Television has always been a promise to us of entertainment in our living rooms. We can enjoy the best seats at sporting events, boxing matches, and stage plays, without having to sacrifice our budgets. Television’s current phase is over, but the future of television goes beyond the simple prospects of animated quiz shows or soap operas that you can see.

Television is like radio. It’s a versatile tool. Today, only a small fraction of radio waves around the globe carry music and comedy to our loudspeakers. Many of them serve more important missions. Radio is essential for us to travel and do business. Without radio, scheduled large-scale air travel would not be possible, sea travel would slow down, crime prevention would be compromised, and news coverage would be cut. International business and diplomacy would also be limited.

Television is also more than a fun accompaniment to radio’s sound. Its everyday uses are more dramatic than its role in entertainment.

I discovered this when I had a firsthand view of television’s future at Princeton, N.J.’s large-scale modern laboratories of Radio Corporation of America. I asked Dr. Vladimir K. Zworykin (director of the laboratory’s program of electronic research) questions. He was one of the men who helped to raise television from its humble beginnings to its current status.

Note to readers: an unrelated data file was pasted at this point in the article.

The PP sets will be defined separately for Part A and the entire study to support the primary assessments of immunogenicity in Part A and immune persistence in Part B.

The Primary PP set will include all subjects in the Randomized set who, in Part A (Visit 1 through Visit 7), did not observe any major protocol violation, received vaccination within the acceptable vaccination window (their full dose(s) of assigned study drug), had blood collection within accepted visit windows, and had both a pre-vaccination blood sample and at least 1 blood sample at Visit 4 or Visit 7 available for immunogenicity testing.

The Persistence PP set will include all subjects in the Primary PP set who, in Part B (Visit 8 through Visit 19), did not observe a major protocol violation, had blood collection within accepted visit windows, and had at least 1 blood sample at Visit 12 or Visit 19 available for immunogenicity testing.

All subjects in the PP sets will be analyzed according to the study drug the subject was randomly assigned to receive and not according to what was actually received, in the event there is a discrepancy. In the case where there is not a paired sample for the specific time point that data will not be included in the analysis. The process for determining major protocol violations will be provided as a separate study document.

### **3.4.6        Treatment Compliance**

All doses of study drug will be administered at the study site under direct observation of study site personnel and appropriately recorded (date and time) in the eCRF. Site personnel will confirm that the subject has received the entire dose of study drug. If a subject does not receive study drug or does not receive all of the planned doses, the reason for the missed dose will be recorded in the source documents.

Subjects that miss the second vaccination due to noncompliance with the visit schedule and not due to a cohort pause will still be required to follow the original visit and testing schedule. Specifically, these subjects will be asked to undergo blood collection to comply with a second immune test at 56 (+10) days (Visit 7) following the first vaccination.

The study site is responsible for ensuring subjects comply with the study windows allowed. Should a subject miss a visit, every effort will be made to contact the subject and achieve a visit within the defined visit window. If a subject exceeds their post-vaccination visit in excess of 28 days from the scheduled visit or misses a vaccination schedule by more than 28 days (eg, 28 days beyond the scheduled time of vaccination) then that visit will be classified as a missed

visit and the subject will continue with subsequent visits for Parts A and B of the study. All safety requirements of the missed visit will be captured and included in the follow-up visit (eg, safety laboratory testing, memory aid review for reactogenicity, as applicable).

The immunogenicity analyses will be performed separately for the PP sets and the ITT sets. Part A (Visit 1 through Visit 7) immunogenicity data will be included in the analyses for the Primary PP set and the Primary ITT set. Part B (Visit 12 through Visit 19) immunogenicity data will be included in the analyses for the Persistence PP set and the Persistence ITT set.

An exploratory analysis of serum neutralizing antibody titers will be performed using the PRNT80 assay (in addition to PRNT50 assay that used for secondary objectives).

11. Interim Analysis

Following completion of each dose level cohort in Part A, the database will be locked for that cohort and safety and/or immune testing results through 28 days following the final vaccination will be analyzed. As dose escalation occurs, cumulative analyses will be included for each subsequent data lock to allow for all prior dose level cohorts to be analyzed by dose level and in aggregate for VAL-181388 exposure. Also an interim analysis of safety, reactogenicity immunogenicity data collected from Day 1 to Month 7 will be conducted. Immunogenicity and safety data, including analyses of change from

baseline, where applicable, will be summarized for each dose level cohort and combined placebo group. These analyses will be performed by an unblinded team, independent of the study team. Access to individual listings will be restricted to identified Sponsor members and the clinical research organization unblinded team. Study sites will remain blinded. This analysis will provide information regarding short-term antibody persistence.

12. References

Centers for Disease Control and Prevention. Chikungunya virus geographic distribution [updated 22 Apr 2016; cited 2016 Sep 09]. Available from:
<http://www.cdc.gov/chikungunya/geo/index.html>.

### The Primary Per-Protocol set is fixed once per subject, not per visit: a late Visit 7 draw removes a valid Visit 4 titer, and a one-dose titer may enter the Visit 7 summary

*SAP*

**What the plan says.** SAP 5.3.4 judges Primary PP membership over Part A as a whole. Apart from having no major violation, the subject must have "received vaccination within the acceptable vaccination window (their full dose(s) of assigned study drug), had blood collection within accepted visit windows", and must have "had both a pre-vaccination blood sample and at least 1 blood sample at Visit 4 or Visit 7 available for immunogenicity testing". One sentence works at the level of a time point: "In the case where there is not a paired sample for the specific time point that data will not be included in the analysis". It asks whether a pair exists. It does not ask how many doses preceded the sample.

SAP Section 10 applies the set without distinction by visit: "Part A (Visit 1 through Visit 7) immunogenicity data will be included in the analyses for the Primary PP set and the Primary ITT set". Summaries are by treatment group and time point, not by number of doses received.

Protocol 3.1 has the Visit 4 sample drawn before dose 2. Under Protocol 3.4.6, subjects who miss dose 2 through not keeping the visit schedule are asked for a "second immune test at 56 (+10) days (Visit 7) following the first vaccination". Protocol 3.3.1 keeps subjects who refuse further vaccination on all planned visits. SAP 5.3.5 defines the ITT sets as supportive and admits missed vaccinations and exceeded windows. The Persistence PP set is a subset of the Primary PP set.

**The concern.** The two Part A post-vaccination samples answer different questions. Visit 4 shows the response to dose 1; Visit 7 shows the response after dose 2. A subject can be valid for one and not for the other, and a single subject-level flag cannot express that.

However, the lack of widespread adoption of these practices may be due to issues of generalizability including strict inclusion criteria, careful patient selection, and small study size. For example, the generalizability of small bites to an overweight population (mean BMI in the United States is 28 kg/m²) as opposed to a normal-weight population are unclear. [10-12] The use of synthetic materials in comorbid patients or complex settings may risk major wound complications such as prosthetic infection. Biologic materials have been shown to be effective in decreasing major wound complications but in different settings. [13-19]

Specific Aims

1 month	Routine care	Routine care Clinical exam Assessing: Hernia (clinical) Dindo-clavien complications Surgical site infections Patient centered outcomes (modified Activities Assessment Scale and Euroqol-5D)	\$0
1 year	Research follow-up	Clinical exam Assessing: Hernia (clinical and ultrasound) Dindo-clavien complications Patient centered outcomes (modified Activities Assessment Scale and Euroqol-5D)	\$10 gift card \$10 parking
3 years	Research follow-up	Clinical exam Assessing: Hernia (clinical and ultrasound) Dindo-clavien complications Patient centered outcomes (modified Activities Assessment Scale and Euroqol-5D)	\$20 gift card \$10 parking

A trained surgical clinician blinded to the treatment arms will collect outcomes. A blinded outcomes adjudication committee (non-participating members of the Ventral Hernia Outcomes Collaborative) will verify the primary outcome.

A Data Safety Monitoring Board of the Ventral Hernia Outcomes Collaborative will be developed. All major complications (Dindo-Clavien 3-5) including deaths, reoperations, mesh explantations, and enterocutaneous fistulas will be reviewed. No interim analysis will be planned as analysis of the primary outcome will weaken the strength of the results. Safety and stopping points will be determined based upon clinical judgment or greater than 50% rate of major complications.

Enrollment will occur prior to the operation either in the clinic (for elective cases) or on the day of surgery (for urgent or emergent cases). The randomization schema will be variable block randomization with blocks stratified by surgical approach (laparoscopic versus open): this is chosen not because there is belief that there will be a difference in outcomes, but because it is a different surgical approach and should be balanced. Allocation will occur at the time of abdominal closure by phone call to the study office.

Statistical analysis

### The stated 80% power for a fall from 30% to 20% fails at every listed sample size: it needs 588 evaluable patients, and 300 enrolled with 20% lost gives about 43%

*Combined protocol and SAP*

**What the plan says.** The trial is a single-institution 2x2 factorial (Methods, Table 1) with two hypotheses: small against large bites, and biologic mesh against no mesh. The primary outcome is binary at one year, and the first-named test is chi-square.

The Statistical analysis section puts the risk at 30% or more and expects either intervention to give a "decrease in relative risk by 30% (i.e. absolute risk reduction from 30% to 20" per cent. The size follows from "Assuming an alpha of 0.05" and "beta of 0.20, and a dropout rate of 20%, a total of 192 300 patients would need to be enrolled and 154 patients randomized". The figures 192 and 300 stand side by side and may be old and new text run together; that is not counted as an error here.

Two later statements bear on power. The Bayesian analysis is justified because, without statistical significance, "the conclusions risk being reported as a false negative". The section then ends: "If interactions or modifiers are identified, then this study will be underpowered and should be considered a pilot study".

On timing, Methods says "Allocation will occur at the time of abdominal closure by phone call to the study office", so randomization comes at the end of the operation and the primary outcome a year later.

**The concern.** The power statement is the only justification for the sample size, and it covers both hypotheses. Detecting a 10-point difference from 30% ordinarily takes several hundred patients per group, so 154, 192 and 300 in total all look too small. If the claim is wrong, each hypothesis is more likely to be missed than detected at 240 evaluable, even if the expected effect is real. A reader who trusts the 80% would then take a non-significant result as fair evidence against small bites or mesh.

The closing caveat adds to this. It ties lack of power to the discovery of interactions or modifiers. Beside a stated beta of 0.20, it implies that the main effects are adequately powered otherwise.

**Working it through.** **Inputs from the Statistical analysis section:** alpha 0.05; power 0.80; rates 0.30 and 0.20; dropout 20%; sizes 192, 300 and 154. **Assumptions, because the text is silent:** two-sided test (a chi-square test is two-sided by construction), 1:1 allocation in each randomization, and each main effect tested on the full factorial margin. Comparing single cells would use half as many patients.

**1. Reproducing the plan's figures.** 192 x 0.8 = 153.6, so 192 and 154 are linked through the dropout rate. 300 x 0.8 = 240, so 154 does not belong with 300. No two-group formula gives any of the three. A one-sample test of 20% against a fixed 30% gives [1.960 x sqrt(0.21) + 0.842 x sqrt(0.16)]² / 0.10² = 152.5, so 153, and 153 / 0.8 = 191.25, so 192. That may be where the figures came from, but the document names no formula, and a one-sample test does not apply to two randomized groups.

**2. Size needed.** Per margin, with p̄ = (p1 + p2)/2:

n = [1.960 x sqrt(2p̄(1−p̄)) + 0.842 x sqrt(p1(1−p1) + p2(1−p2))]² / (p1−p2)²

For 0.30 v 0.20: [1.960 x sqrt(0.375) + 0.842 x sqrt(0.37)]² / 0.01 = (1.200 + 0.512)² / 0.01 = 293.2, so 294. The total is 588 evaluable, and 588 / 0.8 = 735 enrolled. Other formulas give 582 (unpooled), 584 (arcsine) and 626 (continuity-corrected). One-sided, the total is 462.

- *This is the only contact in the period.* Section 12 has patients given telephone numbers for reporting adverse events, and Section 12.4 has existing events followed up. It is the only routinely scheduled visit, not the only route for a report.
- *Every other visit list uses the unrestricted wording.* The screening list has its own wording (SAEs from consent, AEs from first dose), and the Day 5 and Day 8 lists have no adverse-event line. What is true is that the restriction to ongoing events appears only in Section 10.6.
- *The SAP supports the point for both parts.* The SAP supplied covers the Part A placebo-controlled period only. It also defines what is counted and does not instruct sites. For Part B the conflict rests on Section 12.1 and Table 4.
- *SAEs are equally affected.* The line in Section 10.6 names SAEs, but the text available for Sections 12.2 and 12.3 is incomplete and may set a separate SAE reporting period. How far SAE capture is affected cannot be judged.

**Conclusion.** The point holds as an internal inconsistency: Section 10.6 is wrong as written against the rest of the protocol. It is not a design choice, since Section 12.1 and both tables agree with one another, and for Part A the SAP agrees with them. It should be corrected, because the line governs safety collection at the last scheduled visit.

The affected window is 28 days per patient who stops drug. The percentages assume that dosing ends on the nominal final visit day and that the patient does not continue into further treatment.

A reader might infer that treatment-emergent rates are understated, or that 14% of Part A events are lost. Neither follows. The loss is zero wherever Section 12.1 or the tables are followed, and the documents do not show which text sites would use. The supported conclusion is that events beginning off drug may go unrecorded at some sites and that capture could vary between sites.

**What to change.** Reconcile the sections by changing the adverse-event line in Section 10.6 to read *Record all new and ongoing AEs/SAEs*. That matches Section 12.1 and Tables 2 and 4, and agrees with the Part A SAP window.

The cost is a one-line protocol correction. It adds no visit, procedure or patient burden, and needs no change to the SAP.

It was easy to get Dr. Zworykin talking about television. It is something he thinks, dreams, experiences, and shares with his parents.

After he showed me his laboratory, he explained that

“Television was an extension of our vision. It allows us to see things in a way that is easy for most people to see. Television can show us many new things if it is used correctly. Television can open up new avenues for research and knowledge.

“Undersea Exploration is an excellent example. Few divers can descend more than 200 feet. Television can allow us to see the depths without putting our bodies at risk. The deepest ocean floor can easily be explored by skilled observers who are seated comfortably on deck in front of a direct wire television viewer.

As Dr. Zworykin elaborated on his idea, I realized that it would not be difficult to construct a television bathysphere. It could be similar to Dr. William Beebe’s diving ball in his undersea observations. With thicker walls to withstand greater pressures, it would otherwise be simpler, since a television camera, unlike a man, requires no oxygen and would be unaffected by the near-zero temperatures 600 feet under.